(CNN)European governments stepped up their support for their territories and former colonies in the Caribbean that were devastated by Hurricane Irma last week, with the French President and the King of the Netherlands both traveling to the region.
European leaders step up Irma relief effort in Caribbean
Emmanuel Macron will leave Monday night for the Caribbean island of St. Martin to show his support for the relief effort, French Interior Minister Gerard Collomb said on Sunday.
Dutch King Willem-Alexander has already arrived in Curacao where he visited injured evacuees, and is scheduled to visit St. Maarten, St. Eustatius and Saba on Monday, Karel van Oosterom, the Dutch permanent representative to the United Nations, said in a tweet.
On Sunday British Prime Minister Theresa May announced a £32 million ($42 million) relief fund to support the humanitarian effort. The UK government is also matching all public donations made to the British Red Cross appeal.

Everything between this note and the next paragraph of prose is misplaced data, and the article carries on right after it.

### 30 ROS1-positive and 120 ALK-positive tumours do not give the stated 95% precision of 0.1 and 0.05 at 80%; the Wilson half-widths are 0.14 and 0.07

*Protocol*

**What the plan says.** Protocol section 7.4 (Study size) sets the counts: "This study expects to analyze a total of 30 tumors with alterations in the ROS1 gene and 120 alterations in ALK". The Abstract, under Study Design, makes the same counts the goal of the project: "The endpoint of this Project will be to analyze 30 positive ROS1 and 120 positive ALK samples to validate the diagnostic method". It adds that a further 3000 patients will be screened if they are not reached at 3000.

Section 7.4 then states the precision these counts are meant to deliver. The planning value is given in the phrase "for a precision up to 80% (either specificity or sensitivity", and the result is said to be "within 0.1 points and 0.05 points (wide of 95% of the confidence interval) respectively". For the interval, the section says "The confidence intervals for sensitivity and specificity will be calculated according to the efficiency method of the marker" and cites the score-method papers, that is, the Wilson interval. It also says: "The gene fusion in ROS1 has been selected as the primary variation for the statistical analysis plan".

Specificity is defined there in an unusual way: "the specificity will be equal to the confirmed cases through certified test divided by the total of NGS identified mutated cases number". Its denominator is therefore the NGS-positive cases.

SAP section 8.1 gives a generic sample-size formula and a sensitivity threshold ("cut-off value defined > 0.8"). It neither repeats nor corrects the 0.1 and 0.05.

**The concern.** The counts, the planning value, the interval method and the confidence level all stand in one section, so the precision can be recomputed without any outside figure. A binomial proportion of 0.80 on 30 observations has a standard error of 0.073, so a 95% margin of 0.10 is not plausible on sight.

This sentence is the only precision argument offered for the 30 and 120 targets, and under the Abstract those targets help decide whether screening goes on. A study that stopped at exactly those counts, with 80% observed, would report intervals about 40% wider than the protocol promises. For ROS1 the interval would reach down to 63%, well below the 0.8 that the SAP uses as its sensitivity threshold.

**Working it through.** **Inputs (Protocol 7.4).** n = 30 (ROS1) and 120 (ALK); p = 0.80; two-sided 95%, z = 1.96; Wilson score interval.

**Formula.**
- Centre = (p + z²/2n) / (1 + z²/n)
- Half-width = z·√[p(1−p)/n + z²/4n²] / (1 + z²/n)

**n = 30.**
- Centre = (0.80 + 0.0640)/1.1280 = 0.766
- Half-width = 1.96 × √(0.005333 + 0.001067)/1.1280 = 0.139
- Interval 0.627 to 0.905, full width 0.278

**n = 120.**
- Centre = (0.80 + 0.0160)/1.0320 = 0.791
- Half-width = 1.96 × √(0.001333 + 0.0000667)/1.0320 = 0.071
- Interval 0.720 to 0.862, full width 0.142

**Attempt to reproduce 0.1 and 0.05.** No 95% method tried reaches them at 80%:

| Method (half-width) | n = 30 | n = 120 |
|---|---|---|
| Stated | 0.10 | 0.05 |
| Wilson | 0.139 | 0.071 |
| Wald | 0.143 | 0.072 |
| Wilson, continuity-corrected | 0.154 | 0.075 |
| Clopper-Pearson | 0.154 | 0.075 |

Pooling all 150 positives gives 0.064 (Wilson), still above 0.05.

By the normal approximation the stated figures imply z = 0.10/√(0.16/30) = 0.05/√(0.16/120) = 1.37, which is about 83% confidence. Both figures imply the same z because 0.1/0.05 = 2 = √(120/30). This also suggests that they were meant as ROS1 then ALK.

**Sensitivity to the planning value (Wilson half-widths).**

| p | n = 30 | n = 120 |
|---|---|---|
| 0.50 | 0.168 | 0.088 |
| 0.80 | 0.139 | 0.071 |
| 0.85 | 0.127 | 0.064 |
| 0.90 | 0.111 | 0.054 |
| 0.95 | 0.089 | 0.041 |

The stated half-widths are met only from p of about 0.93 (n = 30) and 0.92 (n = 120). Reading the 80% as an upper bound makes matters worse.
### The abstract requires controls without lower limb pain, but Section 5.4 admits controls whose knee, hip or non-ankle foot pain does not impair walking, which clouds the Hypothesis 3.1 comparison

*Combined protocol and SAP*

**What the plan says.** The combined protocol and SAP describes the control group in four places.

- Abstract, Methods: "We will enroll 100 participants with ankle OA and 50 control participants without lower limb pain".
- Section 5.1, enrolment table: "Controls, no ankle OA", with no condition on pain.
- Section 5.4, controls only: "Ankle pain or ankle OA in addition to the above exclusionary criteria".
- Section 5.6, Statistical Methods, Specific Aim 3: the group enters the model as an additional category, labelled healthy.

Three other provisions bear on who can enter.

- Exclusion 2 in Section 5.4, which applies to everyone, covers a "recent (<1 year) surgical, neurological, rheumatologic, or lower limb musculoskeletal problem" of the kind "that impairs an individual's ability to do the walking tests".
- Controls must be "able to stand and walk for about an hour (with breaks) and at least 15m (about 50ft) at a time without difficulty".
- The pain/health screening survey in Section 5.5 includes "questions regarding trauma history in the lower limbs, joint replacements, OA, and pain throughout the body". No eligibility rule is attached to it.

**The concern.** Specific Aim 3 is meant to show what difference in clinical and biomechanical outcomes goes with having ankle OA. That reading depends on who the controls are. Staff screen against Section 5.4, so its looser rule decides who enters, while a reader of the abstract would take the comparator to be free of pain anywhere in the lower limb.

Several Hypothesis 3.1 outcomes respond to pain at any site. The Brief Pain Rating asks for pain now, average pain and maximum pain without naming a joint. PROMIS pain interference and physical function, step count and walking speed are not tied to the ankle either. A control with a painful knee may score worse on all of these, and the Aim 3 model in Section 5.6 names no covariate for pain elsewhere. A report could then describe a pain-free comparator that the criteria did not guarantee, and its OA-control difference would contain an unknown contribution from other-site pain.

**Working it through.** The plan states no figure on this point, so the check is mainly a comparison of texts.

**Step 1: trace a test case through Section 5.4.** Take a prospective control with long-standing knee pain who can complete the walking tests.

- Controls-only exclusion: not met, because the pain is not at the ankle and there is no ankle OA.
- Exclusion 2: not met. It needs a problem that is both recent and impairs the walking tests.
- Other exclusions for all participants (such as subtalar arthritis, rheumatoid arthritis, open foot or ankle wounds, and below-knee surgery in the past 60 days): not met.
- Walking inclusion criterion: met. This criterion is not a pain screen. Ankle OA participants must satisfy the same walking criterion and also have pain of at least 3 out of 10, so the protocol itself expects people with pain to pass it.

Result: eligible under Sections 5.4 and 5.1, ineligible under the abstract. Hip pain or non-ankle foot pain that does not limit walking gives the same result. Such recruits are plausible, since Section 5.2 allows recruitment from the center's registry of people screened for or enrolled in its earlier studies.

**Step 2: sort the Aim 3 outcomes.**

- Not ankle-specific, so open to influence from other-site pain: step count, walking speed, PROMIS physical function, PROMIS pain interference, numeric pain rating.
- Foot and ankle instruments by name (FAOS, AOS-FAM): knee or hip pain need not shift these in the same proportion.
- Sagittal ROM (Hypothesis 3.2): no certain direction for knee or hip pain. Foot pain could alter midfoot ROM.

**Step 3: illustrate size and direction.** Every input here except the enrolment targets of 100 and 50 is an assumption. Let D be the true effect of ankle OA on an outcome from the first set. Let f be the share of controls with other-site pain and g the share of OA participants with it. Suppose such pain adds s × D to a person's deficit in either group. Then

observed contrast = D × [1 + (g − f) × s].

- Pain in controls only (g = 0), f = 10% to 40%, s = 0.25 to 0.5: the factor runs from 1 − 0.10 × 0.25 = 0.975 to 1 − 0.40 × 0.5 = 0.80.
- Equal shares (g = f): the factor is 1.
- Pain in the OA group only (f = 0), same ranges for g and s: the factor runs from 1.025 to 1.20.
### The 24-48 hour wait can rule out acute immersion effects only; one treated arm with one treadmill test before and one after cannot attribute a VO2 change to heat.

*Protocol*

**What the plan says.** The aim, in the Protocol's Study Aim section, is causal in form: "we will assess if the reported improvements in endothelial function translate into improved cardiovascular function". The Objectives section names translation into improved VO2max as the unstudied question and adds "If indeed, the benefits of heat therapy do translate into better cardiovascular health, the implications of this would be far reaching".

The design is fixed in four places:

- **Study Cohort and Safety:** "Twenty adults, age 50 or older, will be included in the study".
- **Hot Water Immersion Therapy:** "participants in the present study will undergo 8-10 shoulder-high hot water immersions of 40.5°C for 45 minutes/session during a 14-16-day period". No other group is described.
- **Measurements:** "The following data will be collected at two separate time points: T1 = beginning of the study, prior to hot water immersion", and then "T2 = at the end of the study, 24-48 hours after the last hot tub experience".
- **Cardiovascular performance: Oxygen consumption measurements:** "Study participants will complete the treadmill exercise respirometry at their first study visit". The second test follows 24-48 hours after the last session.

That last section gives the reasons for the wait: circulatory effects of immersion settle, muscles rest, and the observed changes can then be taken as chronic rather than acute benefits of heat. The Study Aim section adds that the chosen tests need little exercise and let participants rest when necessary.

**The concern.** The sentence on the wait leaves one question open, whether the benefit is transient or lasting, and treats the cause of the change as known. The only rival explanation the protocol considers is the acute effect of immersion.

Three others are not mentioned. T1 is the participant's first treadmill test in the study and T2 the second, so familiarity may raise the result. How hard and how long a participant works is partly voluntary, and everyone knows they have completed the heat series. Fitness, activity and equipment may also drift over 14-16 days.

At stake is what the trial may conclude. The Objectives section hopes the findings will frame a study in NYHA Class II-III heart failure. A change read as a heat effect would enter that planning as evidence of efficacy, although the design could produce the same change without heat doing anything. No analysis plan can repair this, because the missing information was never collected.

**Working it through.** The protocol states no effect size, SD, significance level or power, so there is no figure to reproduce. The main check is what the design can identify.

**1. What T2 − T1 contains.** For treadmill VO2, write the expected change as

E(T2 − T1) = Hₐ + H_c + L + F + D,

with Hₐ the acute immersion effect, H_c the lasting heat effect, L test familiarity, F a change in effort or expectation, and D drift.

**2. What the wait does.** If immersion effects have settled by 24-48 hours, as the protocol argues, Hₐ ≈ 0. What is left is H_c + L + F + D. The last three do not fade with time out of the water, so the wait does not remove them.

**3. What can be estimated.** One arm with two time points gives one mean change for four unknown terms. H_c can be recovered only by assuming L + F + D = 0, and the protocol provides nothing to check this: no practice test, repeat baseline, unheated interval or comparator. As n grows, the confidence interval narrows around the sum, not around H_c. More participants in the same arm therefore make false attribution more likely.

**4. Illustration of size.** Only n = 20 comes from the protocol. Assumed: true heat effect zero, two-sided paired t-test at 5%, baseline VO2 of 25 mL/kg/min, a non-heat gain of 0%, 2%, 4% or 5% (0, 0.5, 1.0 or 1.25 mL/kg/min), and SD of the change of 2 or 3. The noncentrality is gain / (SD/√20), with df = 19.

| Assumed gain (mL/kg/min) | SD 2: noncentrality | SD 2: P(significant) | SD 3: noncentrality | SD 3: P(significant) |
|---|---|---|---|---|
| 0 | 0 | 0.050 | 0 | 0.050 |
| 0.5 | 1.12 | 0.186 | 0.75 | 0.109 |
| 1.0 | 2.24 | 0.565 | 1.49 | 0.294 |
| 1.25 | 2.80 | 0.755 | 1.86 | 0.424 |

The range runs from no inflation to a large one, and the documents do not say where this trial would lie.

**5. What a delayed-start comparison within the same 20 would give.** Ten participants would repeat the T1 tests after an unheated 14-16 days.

Blondel Cluff, Anguilla's representative to the US and the EU, told CNN that 15,000 people were currently stranded on the island and dependent on humanitarian aid for their basic needs. She said 90% of homes on Anguilla were damaged.
"We have had some help from the Americans but they of course have their own problems. That's the problem, everyone has their own problems at the moment," Cluff said.
Cluff dismissed criticism in the UK media of the British government's support for its overseas territories, where there were no evacuations despite the warnings.
"We have had a swift response from Britain and we are extremely grateful for it," she told CNN. "This is a long game now. It's not about putting us on intravenous care for 20 years but getting us to be able to stand on our own two feet again and have a proper grown-up relationship."
The Foreign Office said in a statement a team of British humanitarian experts has been in the region for a week working with authorities and directing the humanitarian response.
There are just under 500 troops currently in the region, made up of marines, engineers, medics and specialists, including Army and Royal Air Force personnel, the Foreign Office said.
"We continue to work flat out to help the peopl